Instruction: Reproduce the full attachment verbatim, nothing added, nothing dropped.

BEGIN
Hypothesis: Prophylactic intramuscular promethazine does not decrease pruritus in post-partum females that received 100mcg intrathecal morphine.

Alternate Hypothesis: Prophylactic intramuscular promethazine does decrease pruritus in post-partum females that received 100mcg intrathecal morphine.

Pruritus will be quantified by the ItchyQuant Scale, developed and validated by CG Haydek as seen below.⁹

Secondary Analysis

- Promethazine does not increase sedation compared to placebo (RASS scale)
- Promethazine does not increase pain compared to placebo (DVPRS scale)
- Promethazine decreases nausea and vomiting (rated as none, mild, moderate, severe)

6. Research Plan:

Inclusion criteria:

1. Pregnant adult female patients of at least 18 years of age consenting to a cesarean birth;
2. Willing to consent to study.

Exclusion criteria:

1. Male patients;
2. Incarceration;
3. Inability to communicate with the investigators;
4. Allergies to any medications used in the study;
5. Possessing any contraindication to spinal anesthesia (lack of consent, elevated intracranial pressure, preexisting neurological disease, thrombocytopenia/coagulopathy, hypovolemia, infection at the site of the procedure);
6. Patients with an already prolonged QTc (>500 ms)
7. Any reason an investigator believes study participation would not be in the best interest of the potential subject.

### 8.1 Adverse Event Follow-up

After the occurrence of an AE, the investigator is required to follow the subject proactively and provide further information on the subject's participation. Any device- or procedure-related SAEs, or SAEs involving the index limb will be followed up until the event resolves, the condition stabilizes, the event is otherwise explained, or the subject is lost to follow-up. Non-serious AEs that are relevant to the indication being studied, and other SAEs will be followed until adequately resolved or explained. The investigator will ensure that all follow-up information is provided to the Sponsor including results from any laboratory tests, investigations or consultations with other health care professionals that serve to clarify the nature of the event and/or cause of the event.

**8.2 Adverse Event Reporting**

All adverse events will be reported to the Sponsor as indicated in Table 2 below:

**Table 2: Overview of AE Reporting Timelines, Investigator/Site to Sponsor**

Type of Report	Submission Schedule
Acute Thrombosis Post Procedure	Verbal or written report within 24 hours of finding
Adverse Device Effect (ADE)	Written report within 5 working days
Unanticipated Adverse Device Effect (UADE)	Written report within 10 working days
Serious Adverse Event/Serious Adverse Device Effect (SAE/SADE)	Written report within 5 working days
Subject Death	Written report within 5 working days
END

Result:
Hypothesis: Prophylactic intramuscular promethazine does not decrease pruritus in post-partum females that received 100mcg intrathecal morphine.

Alternate Hypothesis: Prophylactic intramuscular promethazine does decrease pruritus in post-partum females that received 100mcg intrathecal morphine.

Pruritus will be quantified by the ItchyQuant Scale, developed and validated by CG Haydek as seen below.⁹

Secondary Analysis

- Promethazine does not increase sedation compared to placebo (RASS scale)
- Promethazine does not increase pain compared to placebo (DVPRS scale)
- Promethazine decreases nausea and vomiting (rated as none, mild, moderate, severe)

6. Research Plan:

Inclusion criteria:

1. Pregnant adult female patients of at least 18 years of age consenting to a cesarean birth;
2. Willing to consent to study.

Exclusion criteria:

1. Male patients;
2. Incarceration;
3. Inability to communicate with the investigators;
4. Allergies to any medications used in the study;
5. Possessing any contraindication to spinal anesthesia (lack of consent, elevated intracranial pressure, preexisting neurological disease, thrombocytopenia/coagulopathy, hypovolemia, infection at the site of the procedure);
6. Patients with an already prolonged QTc (>500 ms)
7. Any reason an investigator believes study participation would not be in the best interest of the potential subject.

### 8.1 Adverse Event Follow-up

After the occurrence of an AE, the investigator is required to follow the subject proactively and provide further information on the subject's participation. Any device- or procedure-related SAEs, or SAEs involving the index limb will be followed up until the event resolves, the condition stabilizes, the event is otherwise explained, or the subject is lost to follow-up. Non-serious AEs that are relevant to the indication being studied, and other SAEs will be followed until adequately resolved or explained. The investigator will ensure that all follow-up information is provided to the Sponsor including results from any laboratory tests, investigations or consultations with other health care professionals that serve to clarify the nature of the event and/or cause of the event.

**8.2 Adverse Event Reporting**

All adverse events will be reported to the Sponsor as indicated in Table 2 below:

**Table 2: Overview of AE Reporting Timelines, Investigator/Site to Sponsor**

Type of Report	Submission Schedule
Acute Thrombosis Post Procedure	Verbal or written report within 24 hours of finding
Adverse Device Effect (ADE)	Written report within 5 working days
Unanticipated Adverse Device Effect (UADE)	Written report within 10 working days
Serious Adverse Event/Serious Adverse Device Effect (SAE/SADE)	Written report within 5 working days
Subject Death	Written report within 5 working days